Jim DeMint, the radical right-wing former senator from South Carolina and current Heritage Foundation head appeared on a program called “Vocal Point with Jerry Newcombe of Truth In Action Ministries” in early April, where he insisted that “no liberal is going to win a debate that big government freed the slaves.” Instead, DeMint credited the move to “the conscience of the American people.” Here are his comments:

DeMint: Well the reason that the slaves were eventually freed was the Constitution, it was like the conscience of the American people. Unfortunately there were some court decisions like Dred Scott and others that defined some people as property, but the Constitution kept calling us back to ‘all men are created equal and we have inalienable rights’ in the minds of God. But a lot of the move to free the slaves came from the people, it did not come from the federal government. It came from a growing movement among the people, particularly people of faith, that this was wrong. People like Wilberforce who persisted for years because of his faith and because of his love for people. So no liberal is going to win a debate that big government freed the slaves. In fact, it was Abraham Lincoln, the very first Republican, who took this on as a cause and a lot of it was based on a love in his heart that comes from God.

When it comes to freeing the slaves, it is impossible to separate the country’s evolving conscience from the political actions of the United States government. Yes, there was an abolitionist movement that underwent tremendous growth during the early 19th century, particularly in the north and midwest. At the same time, a nascent abolitionist movement in the south died out as slaveholders locked up control of the state governments. The secession movement in 1860 was purely the result of of slaveholders wanting a free hand to protect and expand slavery. The war was not a result of an anti-slavery movement, but a pro-union movement. Lincoln was against slavery, but he entered office a moderate abolitionist. Eventually abolition became one of the war aims of the north. Slavery remained a war aim of the south; indeed, even when facing defeat, the southern rejected a proposal to give freedom to any slave who would fight for the confederacy. Yankee troops killing rebel soldiers ended slavery, Yankee troops marching across southern plantations ended slavery, southern states being denied reunion with the north until they abolished slavery ended slavery. No doubt some consciences evolved, but a century of segregation and Jim Crow shows that change was slow, and fedderal, big government action was still needed to help bring freedom in the south.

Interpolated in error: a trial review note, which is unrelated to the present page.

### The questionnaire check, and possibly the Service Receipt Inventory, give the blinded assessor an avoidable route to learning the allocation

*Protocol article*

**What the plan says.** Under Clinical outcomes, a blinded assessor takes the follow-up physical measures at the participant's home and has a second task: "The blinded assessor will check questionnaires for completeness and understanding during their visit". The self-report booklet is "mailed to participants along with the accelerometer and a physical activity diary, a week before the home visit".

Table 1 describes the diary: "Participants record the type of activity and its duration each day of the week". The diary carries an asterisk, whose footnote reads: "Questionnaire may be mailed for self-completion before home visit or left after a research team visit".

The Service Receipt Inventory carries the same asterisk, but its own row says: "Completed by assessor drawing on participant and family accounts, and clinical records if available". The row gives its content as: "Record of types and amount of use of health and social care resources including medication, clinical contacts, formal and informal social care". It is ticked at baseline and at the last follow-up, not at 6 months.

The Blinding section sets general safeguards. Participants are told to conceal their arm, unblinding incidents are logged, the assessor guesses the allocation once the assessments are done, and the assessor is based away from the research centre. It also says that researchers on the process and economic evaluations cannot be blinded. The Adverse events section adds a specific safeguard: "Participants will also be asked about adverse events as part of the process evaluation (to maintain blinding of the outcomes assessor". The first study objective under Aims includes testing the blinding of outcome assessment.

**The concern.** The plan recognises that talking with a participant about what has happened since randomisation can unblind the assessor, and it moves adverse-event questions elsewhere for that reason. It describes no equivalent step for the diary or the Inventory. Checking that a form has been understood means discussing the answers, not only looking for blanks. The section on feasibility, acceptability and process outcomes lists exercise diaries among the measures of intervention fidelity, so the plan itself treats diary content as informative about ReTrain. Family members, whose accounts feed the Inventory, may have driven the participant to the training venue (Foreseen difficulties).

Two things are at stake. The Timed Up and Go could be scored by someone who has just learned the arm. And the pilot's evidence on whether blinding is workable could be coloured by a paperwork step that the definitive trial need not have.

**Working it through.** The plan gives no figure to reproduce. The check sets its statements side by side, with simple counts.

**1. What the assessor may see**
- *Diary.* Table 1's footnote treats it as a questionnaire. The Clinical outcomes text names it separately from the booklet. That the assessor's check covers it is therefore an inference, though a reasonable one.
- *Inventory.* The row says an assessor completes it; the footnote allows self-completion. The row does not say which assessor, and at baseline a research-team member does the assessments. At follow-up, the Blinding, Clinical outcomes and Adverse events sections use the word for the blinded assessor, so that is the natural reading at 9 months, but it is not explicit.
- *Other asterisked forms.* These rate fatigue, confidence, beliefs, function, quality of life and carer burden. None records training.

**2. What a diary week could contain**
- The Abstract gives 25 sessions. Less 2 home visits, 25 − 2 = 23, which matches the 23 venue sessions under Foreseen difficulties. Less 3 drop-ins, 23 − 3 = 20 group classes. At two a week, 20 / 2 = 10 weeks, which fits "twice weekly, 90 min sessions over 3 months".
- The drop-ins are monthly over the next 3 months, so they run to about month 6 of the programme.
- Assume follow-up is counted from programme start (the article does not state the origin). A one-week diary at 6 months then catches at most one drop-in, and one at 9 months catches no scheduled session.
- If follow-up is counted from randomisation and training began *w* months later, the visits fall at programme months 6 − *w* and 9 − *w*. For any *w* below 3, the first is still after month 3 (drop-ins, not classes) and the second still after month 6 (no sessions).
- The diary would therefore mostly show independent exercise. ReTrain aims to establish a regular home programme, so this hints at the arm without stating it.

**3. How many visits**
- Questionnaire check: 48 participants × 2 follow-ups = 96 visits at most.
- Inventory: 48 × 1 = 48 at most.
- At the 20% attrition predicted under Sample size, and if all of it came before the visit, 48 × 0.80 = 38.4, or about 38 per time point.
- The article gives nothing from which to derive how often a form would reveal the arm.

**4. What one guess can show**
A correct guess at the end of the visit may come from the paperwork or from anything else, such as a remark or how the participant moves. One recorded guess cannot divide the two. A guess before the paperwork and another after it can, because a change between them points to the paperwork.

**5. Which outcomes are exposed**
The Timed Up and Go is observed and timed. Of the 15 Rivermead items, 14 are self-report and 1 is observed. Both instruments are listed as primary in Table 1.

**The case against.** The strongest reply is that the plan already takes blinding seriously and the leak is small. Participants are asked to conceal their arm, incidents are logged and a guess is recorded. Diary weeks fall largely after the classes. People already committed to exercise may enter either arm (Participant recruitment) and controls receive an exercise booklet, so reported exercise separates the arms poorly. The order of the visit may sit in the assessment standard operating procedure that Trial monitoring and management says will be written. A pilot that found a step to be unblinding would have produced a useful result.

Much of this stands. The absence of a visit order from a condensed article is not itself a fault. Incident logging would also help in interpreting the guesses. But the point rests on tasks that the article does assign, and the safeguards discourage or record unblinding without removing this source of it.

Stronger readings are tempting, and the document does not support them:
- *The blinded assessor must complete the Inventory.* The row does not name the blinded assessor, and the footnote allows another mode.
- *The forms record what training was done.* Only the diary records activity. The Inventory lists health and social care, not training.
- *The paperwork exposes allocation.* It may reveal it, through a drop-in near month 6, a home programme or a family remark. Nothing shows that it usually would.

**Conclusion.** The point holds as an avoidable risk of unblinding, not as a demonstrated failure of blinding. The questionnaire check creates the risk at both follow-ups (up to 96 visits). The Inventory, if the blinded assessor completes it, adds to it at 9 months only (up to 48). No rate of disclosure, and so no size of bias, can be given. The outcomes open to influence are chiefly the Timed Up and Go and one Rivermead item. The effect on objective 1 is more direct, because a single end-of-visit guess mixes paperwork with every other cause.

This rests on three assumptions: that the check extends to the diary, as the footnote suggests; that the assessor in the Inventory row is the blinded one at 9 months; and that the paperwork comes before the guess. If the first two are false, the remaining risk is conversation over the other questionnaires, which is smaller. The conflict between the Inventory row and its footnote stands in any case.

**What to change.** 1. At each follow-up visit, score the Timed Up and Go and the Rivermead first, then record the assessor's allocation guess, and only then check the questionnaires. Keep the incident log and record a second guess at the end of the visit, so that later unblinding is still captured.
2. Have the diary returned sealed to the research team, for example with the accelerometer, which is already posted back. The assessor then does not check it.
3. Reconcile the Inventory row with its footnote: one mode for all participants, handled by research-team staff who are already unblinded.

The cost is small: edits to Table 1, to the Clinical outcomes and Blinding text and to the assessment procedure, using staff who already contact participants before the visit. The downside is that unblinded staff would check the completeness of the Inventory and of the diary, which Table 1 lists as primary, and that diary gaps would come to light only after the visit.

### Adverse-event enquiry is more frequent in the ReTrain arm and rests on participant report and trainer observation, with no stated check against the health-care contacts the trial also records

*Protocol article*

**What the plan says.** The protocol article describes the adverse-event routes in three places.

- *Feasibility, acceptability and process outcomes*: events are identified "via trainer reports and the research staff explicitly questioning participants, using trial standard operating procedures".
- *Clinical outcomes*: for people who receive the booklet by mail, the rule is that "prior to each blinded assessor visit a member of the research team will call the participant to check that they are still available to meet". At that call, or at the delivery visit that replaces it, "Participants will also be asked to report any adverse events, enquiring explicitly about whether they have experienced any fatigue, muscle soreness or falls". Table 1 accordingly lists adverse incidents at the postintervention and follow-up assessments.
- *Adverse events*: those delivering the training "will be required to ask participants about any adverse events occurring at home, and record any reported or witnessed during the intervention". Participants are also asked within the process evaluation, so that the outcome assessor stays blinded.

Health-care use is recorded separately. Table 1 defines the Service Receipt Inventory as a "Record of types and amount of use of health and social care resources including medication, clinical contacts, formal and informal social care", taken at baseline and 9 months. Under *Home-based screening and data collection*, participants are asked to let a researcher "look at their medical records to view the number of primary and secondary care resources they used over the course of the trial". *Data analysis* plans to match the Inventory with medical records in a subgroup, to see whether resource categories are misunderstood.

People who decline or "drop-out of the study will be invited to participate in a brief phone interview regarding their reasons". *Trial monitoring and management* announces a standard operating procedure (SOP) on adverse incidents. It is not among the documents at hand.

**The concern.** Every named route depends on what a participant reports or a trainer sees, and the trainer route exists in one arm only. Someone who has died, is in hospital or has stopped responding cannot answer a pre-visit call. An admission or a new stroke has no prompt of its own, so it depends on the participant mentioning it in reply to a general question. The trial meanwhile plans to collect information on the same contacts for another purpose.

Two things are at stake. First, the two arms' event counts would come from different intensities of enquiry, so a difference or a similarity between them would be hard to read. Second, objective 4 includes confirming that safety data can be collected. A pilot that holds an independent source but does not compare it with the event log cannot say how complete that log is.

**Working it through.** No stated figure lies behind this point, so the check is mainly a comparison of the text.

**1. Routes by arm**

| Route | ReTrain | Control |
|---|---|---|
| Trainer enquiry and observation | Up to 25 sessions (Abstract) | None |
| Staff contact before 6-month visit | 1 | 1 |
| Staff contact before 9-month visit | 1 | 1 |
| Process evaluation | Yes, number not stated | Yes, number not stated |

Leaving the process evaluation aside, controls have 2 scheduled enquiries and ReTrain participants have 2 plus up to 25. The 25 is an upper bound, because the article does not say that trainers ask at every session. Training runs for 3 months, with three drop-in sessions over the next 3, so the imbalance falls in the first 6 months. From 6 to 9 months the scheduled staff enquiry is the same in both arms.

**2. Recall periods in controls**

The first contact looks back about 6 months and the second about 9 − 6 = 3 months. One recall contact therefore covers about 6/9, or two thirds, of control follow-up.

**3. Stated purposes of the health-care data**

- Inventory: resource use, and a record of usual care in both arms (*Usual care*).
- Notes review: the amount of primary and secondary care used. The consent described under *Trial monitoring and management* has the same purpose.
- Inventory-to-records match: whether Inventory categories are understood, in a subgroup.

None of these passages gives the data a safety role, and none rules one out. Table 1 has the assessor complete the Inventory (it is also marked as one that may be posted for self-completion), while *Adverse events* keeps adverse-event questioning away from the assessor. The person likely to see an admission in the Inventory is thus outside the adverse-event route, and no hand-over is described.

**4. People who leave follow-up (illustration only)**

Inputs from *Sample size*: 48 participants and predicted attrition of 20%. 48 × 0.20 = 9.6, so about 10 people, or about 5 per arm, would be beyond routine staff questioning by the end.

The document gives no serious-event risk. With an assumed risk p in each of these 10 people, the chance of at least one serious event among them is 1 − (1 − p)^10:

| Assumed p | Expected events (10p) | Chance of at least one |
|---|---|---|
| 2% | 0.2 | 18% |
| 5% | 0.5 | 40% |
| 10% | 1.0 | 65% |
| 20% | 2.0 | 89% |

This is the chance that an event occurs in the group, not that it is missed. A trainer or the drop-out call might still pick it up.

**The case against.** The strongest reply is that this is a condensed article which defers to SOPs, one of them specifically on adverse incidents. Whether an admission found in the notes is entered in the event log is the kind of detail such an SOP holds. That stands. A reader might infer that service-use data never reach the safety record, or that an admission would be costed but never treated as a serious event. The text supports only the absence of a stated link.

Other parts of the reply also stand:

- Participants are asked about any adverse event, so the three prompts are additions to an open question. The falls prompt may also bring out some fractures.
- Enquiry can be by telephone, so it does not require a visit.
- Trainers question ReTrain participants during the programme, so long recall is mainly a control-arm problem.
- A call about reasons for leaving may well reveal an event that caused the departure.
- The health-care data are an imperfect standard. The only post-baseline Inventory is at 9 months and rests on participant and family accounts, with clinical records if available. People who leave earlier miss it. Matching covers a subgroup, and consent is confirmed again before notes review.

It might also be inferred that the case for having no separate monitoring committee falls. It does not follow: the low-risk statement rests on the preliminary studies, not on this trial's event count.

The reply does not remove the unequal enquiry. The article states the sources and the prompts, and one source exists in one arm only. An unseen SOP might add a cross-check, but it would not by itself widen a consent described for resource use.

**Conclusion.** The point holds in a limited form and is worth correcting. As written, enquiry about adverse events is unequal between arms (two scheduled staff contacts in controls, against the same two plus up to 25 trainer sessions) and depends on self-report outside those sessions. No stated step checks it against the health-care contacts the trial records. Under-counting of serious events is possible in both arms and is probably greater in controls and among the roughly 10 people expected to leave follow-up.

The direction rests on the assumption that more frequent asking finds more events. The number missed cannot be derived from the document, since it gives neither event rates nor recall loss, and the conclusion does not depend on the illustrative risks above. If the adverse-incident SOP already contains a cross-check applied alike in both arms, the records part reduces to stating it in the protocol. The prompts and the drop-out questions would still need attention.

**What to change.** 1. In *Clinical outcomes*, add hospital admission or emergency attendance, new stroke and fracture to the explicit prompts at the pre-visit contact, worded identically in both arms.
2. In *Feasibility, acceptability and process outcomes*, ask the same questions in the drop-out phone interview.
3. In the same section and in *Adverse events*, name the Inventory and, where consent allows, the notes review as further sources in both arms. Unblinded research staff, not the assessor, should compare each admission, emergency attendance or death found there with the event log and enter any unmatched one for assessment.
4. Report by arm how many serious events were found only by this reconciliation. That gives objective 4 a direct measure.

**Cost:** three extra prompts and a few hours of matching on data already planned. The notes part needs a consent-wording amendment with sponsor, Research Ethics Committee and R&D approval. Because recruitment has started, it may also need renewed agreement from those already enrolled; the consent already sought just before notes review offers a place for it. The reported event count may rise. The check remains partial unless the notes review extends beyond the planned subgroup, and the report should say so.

Of course, the Emancipation Proclamation was a presidential proclamation and the Thirteenth Amendment was initiated by the federal government.

Historian Michael Les Benedict notes that Republicans at the time advocated a “nationalist” view of the Constitution, unlike “the largely state-rights Democratic party.” Abraham Lincoln’s critics, historian Don E. Fehrenbacher points out, pilloried him as a “tyrant” who was “bringing about destruction of the old Union of sovereign states and setting the nation on the road to totalitarianism” by “subverting the rights and powers of the states.” Confederate leaders insisted that the Civil War was a “war waged by the Federal Government against the seceding States.”

Lincoln, in fact, greatly expanded the role of the federal government and signed into law the first federal progressive income tax.

– See more at: http://www.rightwingwatch.org/content/jim-demint-asserts-federal-government-played-no-role-freeing-slaves#sthash.GHEK2i22.dpuf
– See more at: http://www.rightwingwatch.org/content/jim-demint-asserts-federal-government-played-no-role-freeing-slaves#sthash.GHEK2i22.dpuf

[Cross-posted at JamieMalanowski.com]

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Jamie Malanowski is a writer and editor. He has been an editor at Time, Esquire and most recently Playboy, where he was Managing Editor.